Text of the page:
of the business asset. Perhaps the Government would address that to allow the holder of an asset on which taper relief can be claimed to elect for indexation allowance to apply and for the asset to be treated as if it were not a business asset, if that would benefit him.
We will come to another anomaly in subsequent clauses, which has been pointed out by the Chartered Institute of Taxation. That is the unfairness of the situation that applies to someone who acquired shares in the company for which they work before September 2000. Supposing an employee, who was made redundant last month, sells his shares later this year and, through no fault of his own, finds that 25 per cent. of his gain is deemed to be a non-business asset. Assuming that he is a higher rate taxpayer, the marginal rate of tax will be 70.5 per cent. For every £1,000 gain, £250 will be taxed in full at 40 per cent., so £750 will be subject to 75 per cent. taper relief. Therefore, the total tax burden on each £1,000 gain will be £175, which is 70.5 per cent.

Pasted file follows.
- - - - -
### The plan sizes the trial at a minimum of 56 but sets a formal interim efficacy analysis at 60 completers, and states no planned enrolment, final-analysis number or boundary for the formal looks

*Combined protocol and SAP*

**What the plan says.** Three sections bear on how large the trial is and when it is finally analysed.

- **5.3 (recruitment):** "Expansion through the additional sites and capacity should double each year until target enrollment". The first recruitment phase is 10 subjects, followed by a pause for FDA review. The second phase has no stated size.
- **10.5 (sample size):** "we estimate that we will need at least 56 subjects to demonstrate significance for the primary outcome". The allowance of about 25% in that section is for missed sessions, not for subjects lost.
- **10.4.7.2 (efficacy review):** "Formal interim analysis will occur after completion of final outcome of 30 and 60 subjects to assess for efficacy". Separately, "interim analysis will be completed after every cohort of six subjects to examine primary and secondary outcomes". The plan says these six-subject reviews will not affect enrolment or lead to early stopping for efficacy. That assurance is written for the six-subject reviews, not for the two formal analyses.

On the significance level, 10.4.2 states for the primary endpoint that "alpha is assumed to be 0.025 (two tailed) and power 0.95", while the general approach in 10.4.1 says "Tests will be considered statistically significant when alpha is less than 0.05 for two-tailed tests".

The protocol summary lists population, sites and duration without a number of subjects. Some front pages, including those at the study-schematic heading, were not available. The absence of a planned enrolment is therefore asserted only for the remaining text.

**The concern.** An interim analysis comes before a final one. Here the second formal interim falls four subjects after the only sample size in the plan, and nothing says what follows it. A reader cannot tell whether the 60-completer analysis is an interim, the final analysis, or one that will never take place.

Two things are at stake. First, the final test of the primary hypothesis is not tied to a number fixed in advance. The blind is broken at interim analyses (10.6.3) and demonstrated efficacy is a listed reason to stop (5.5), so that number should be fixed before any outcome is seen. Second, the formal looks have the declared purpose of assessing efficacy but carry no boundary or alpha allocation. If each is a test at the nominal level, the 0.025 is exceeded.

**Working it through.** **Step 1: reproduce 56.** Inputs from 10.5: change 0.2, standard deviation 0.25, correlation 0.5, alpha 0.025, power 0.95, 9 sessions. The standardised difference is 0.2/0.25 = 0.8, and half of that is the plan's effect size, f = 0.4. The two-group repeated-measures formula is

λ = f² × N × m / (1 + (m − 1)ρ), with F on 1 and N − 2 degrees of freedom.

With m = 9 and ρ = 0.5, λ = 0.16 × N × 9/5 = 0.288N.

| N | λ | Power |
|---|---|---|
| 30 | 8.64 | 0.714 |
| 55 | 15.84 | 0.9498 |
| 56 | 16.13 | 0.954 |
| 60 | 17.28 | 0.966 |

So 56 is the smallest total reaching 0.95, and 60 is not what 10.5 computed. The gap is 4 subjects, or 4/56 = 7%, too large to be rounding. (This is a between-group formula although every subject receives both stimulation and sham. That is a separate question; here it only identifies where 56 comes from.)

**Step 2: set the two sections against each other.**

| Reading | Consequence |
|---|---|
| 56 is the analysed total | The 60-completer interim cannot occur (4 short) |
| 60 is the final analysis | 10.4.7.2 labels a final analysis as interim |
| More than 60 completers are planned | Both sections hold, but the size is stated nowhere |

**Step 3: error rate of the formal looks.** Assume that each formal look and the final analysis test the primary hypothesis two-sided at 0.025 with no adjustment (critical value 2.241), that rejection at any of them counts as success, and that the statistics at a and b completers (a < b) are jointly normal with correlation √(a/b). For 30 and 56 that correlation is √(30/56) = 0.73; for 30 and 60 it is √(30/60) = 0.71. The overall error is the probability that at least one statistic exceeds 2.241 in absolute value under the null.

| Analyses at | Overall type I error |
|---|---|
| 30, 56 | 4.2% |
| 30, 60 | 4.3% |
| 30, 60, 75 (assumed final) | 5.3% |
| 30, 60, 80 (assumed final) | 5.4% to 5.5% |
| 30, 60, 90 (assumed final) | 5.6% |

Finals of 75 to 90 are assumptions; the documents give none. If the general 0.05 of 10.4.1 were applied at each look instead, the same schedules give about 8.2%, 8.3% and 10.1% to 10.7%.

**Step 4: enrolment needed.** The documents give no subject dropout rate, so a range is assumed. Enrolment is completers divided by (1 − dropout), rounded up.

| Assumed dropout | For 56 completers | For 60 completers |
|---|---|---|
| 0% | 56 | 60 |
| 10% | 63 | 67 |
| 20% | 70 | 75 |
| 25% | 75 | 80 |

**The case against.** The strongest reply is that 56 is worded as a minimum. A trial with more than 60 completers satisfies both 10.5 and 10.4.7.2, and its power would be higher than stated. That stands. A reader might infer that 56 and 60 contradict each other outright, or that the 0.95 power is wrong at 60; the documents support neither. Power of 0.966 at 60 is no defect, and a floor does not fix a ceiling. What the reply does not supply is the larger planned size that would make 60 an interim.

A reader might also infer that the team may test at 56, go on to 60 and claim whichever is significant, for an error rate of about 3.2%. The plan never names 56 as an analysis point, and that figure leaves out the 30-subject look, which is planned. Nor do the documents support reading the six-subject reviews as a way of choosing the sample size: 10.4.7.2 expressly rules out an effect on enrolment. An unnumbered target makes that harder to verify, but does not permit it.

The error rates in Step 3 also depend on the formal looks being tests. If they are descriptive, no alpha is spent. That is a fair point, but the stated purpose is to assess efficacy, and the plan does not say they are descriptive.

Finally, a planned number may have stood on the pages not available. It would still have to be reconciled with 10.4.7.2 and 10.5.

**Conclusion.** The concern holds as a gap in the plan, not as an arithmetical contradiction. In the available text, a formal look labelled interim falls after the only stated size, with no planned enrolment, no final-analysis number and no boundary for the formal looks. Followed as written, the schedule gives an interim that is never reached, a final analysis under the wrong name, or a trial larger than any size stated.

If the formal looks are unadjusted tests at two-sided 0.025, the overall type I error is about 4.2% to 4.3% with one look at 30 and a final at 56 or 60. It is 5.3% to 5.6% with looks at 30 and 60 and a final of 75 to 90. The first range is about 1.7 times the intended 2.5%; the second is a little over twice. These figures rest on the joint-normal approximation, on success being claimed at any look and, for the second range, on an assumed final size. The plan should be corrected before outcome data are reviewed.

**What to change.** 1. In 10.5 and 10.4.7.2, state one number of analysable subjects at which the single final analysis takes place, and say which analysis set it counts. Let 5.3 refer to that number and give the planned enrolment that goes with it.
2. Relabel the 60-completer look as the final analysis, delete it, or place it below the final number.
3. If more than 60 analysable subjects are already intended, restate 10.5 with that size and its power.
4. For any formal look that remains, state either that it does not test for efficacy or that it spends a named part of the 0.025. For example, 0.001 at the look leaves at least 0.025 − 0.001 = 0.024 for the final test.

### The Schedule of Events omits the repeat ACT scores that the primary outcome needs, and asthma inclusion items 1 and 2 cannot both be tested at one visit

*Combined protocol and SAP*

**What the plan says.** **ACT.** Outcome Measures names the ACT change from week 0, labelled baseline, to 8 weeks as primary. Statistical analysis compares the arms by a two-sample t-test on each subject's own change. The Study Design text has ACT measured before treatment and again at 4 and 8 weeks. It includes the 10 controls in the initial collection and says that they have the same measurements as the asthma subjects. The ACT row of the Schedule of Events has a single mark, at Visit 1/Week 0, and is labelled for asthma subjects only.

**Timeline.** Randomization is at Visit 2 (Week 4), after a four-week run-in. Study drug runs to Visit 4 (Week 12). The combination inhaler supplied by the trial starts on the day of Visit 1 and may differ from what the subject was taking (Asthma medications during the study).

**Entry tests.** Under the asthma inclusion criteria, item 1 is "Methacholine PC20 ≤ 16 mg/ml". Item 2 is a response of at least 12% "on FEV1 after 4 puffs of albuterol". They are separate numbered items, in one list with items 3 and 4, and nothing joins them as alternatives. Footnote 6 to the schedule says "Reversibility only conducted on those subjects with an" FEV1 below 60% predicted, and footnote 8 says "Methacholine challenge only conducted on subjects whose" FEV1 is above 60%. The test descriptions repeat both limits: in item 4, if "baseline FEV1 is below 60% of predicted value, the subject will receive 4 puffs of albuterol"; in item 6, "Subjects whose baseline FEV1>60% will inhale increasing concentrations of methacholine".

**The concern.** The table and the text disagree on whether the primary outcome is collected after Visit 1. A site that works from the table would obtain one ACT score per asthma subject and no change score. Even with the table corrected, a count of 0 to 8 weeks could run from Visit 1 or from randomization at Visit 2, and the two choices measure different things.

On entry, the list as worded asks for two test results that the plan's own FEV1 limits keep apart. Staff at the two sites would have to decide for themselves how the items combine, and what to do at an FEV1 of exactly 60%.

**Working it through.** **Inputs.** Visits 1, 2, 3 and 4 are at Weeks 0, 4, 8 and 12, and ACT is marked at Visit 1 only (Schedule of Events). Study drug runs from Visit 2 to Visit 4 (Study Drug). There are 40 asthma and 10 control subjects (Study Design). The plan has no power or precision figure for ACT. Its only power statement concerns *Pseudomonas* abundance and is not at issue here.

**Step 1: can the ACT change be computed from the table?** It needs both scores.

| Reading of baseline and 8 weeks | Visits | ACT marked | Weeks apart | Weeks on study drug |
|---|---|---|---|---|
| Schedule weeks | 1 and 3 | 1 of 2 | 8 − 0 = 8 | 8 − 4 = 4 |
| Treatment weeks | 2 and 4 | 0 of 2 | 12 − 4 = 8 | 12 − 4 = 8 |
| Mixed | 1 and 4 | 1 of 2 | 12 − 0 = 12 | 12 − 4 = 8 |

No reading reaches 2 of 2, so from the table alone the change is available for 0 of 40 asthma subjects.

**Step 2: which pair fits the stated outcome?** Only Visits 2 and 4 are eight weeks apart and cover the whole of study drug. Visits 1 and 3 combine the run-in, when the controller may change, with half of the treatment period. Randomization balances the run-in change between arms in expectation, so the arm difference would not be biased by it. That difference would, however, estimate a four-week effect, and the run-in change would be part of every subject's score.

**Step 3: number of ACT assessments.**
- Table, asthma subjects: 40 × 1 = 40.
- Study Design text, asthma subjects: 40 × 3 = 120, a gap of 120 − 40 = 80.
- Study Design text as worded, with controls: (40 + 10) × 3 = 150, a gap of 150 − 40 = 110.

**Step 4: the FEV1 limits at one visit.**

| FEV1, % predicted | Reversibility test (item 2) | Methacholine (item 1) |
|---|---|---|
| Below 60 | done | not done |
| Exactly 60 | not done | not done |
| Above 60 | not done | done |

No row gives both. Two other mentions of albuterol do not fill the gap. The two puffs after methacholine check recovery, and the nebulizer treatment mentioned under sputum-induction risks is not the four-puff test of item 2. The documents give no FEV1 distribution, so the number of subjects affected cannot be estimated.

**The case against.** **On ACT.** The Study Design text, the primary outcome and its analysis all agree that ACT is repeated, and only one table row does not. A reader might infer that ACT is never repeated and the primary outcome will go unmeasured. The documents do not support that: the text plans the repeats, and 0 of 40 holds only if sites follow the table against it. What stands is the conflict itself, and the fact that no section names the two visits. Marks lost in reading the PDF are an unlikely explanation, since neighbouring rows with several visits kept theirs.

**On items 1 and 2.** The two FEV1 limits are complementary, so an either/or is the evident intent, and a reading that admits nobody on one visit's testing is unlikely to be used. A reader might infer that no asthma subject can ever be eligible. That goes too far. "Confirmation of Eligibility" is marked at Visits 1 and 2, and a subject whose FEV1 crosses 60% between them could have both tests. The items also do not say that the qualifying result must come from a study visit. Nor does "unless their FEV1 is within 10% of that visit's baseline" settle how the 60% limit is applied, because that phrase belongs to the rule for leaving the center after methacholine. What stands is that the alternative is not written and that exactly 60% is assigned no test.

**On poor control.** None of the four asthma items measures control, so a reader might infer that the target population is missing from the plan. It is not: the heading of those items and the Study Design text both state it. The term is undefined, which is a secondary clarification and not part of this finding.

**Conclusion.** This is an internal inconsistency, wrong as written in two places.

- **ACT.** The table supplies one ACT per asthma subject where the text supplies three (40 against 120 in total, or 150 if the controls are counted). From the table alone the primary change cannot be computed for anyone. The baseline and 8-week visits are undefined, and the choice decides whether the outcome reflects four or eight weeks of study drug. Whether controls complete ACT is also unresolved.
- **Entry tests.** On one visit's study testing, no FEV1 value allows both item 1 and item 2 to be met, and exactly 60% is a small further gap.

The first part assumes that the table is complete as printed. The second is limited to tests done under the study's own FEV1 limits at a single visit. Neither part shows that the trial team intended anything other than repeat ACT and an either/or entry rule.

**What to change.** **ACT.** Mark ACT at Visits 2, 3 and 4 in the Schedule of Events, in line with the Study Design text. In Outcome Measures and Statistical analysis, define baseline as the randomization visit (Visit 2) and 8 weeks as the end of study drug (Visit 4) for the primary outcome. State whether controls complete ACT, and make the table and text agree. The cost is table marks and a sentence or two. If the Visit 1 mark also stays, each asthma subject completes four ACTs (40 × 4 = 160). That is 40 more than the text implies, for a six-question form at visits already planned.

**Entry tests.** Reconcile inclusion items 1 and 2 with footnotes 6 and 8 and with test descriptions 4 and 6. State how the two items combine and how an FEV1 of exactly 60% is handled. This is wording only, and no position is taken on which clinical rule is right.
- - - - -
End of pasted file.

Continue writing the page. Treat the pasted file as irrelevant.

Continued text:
We have tabled an amendment to clause 46, a starred amendment, which would allow individuals, in calculating the length of ownership, to discount the time when the asset was used for non-business purposes. That would not help in the particular examples of retirement or redundancy, but it would deal with the unfairness between pre-2000 and post-2000 business assets.
I rise to address a couple of points, the first of which follows on from the comments made by my hon. Friend the Member for Arundel and South Downs.